WASHINGTON -- Paula Coughlin and Jennifer Norris finished each other's sentences, laughed loudly and put a hand on the other's shoulder. Coughlin is a retired Navy lieutenant and helicopter pilot; Norris a retired Air Force technical sergeant. But what brought them together and to the Capitol is that both are survivors of military sexual assault -- and Norris was preparing to testify to Congress Wednesday on the armed forces' ongoing sexual assault problem.
More than two decades ago, Coughlin had come forward to blow the whistle on the military sex scandal known as Tailhook, for the Las Vegas military convention where widespread assault and harassment, including her own, took place. She told The Huffington Post that she had received personal guarantees from the president, the secretary of defense and her chain of command that such an incident would never happen again.
Yet on Wednesday, Norris testified before the House Armed Services Committee on one of the largest sex scandals in the history of the military, which emerged at Lackland Air Force Base in San Antonio, Texas, in just the last few years.
"I thought Tailhook was a huge mushroom cloud of change. It's really the tip of the iceberg, and I don’t know what the timeline is going to be," Coughlin told HuffPost. "How many more Lacklands and Aberdeens and huge, disgusting, really detrimental scandals does the military need to survive until they get the guidance from leadership to solve this?"
Fifty-nine victims -- three of them men -- have come forward in the continuing Air Force investigation, which has been expanded to look at the past decade at the Lackland base, where members of the Air Force go through basic training. Thirty-two drill sergeants and training instructors have been disciplined on charges ranging from rape to unprofessional relationships, according to Gen. Edward Rice, the Air Force commander for Air Education and Training Command, one of the first witnesses at the House hearing Wednesday. Rice noted in his testimony that the latter number represents less than 4 percent of those who have served since 2009, the year many of the incidents date back to. Eight have been convicted, nine await courts martial proceedings and 15 others remain under further investigation.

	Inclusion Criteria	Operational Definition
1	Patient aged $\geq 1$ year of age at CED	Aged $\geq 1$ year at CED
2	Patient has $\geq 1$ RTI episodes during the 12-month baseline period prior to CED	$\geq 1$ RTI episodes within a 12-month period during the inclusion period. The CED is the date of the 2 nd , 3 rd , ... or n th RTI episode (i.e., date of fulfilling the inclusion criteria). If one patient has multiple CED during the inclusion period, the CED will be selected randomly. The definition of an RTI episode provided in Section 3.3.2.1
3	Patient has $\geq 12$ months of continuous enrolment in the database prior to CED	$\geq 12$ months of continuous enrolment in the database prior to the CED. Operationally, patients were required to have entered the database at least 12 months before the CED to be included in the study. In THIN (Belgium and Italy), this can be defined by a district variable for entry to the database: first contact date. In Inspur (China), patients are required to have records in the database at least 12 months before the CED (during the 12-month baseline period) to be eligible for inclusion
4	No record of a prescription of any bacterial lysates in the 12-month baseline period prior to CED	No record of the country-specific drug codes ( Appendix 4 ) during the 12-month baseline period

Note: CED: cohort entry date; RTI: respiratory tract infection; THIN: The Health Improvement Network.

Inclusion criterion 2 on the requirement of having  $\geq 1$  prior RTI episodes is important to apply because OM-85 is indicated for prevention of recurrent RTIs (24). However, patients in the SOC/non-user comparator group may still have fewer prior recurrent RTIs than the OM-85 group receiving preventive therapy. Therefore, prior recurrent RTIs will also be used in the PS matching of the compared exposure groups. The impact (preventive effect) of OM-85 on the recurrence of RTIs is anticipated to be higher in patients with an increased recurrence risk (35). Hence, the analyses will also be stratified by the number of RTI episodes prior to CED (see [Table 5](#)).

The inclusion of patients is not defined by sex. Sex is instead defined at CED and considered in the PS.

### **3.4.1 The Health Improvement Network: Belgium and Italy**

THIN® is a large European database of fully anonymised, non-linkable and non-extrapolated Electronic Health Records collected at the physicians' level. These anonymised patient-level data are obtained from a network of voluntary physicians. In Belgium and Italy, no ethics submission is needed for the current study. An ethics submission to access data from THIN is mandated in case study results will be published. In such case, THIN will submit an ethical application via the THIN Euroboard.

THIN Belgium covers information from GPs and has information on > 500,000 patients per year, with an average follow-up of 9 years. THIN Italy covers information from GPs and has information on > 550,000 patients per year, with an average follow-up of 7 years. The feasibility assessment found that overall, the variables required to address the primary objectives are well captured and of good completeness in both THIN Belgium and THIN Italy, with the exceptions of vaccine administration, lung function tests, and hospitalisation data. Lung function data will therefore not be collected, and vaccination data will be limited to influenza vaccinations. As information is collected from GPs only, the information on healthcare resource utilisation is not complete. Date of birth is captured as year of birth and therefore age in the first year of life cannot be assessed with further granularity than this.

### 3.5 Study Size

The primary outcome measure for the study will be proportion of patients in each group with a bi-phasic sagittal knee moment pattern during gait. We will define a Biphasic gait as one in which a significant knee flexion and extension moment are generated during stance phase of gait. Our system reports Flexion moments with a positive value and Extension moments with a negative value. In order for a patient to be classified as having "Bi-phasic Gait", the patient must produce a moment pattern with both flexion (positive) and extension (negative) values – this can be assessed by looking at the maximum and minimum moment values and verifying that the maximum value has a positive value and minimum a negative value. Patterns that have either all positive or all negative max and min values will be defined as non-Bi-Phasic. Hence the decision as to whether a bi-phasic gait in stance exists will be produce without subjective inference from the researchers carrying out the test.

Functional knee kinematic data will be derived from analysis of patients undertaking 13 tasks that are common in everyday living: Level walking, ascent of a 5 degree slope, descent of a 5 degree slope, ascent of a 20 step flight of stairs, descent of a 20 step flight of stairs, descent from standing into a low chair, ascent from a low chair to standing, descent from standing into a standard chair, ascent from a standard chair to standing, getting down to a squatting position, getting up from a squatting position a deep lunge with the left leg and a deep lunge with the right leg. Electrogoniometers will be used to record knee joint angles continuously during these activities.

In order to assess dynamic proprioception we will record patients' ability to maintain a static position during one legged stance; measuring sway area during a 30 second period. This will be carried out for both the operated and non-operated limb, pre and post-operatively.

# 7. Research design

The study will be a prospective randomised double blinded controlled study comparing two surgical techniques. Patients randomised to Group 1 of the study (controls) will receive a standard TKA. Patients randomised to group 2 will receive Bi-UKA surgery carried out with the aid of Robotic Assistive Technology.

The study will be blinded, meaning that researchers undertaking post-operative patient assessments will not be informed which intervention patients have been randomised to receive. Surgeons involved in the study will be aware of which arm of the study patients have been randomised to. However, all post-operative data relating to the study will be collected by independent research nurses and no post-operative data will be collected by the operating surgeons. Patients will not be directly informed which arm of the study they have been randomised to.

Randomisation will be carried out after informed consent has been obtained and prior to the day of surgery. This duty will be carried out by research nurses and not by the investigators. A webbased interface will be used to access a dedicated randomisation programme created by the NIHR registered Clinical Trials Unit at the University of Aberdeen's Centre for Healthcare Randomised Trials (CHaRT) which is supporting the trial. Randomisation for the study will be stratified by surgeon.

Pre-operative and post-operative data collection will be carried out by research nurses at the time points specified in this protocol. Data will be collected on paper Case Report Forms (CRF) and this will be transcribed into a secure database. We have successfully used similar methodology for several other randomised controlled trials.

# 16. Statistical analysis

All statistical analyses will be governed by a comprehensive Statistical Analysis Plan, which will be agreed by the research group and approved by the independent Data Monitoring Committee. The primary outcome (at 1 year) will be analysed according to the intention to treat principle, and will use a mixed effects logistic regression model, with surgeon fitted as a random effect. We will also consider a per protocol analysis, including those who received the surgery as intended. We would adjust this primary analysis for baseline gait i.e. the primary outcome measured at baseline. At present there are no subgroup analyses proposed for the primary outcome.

"We've always said from the start we would follow every lead and would take it to as far as it would end," Brent Boller, a spokesman for Joint Base San Antonio, Lackland, told HuffPost.
Rice testified that when the Lackland scandal first broke, many in the military thought it was "a few bad apples."
"They had to both recognize that this is, in fact, a real problem and they had to recognize that they have a significant part to play in addressing the problem," he said. "I'm not in any way ready to declare victory."
Norris' eyes watered when asked by HuffPost before the hearing about speaking for the victims at Lackland and the estimated hundreds of thousands of others through the years.
Read Norris' story here.
"One of the big reasons I have the strength to speak tomorrow is because I know that they can't," said Norris on Tuesday, adding that she was grateful that the victims at Lackland have thus far been able to remain anonymous.
In August, Coughlin and several other military sexual assault survivors and advocates delivered a petition to Armed Services Chairman Buck McKeon (R-Calif.) demanding an open hearing on the Lackland scandal. In less than a month, roughly 10,000 signatures had been gathered on the petition, which was backed by Protect Our Defenders, on whose advocacy board Coughlin and Norris both serve. More than 70 members of Congress also signed a petition echoing this request.